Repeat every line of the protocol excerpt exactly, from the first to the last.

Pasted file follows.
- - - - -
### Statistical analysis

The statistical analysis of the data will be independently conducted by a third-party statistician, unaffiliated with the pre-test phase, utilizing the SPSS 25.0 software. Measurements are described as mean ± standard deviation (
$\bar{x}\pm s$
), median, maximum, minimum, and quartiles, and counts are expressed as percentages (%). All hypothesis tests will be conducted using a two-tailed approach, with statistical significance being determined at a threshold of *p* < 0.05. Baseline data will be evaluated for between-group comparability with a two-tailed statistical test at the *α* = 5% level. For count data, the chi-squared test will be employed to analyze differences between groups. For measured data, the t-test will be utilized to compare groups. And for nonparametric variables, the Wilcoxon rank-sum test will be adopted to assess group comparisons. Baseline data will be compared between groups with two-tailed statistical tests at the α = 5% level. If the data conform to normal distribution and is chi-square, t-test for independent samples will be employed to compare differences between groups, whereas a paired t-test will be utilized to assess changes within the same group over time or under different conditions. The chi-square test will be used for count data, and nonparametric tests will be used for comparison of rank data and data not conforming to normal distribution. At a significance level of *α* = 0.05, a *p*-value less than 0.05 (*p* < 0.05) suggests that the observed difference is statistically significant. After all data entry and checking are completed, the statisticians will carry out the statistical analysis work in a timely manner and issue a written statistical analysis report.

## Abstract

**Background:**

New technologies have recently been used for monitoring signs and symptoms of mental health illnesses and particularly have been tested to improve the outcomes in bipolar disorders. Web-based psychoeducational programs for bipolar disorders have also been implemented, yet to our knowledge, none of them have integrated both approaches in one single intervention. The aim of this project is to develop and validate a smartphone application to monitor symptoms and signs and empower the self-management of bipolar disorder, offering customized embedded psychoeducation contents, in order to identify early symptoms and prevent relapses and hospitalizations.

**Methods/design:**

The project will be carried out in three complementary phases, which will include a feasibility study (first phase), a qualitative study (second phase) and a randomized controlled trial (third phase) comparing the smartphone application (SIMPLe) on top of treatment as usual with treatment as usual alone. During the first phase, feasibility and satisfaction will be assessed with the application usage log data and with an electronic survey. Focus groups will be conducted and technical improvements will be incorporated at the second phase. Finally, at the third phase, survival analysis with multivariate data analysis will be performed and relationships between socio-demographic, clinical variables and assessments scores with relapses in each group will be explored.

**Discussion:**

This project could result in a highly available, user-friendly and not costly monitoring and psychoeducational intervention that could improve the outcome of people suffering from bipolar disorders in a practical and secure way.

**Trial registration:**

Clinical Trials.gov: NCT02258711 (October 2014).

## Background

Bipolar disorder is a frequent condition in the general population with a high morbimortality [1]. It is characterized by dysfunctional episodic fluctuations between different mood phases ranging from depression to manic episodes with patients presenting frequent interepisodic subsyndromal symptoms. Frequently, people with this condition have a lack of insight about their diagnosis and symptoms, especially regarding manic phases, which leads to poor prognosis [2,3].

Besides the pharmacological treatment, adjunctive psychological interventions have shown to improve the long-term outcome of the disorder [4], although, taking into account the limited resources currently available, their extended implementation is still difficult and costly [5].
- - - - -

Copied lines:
### Statistical analysis

The statistical analysis of the data will be independently conducted by a third-party statistician, unaffiliated with the pre-test phase, utilizing the SPSS 25.0 software. Measurements are described as mean ± standard deviation (
$\bar{x}\pm s$
), median, maximum, minimum, and quartiles, and counts are expressed as percentages (%). All hypothesis tests will be conducted using a two-tailed approach, with statistical significance being determined at a threshold of *p* < 0.05. Baseline data will be evaluated for between-group comparability with a two-tailed statistical test at the *α* = 5% level. For count data, the chi-squared test will be employed to analyze differences between groups. For measured data, the t-test will be utilized to compare groups. And for nonparametric variables, the Wilcoxon rank-sum test will be adopted to assess group comparisons. Baseline data will be compared between groups with two-tailed statistical tests at the α = 5% level. If the data conform to normal distribution and is chi-square, t-test for independent samples will be employed to compare differences between groups, whereas a paired t-test will be utilized to assess changes within the same group over time or under different conditions. The chi-square test will be used for count data, and nonparametric tests will be used for comparison of rank data and data not conforming to normal distribution. At a significance level of *α* = 0.05, a *p*-value less than 0.05 (*p* < 0.05) suggests that the observed difference is statistically significant. After all data entry and checking are completed, the statisticians will carry out the statistical analysis work in a timely manner and issue a written statistical analysis report.

## Abstract

**Background:**

New technologies have recently been used for monitoring signs and symptoms of mental health illnesses and particularly have been tested to improve the outcomes in bipolar disorders. Web-based psychoeducational programs for bipolar disorders have also been implemented, yet to our knowledge, none of them have integrated both approaches in one single intervention. The aim of this project is to develop and validate a smartphone application to monitor symptoms and signs and empower the self-management of bipolar disorder, offering customized embedded psychoeducation contents, in order to identify early symptoms and prevent relapses and hospitalizations.

**Methods/design:**

The project will be carried out in three complementary phases, which will include a feasibility study (first phase), a qualitative study (second phase) and a randomized controlled trial (third phase) comparing the smartphone application (SIMPLe) on top of treatment as usual with treatment as usual alone. During the first phase, feasibility and satisfaction will be assessed with the application usage log data and with an electronic survey. Focus groups will be conducted and technical improvements will be incorporated at the second phase. Finally, at the third phase, survival analysis with multivariate data analysis will be performed and relationships between socio-demographic, clinical variables and assessments scores with relapses in each group will be explored.

**Discussion:**

This project could result in a highly available, user-friendly and not costly monitoring and psychoeducational intervention that could improve the outcome of people suffering from bipolar disorders in a practical and secure way.

**Trial registration:**

Clinical Trials.gov: NCT02258711 (October 2014).

## Background

Bipolar disorder is a frequent condition in the general population with a high morbimortality [1]. It is characterized by dysfunctional episodic fluctuations between different mood phases ranging from depression to manic episodes with patients presenting frequent interepisodic subsyndromal symptoms. Frequently, people with this condition have a lack of insight about their diagnosis and symptoms, especially regarding manic phases, which leads to poor prognosis [2,3].

Besides the pharmacological treatment, adjunctive psychological interventions have shown to improve the long-term outcome of the disorder [4], although, taking into account the limited resources currently available, their extended implementation is still difficult and costly [5].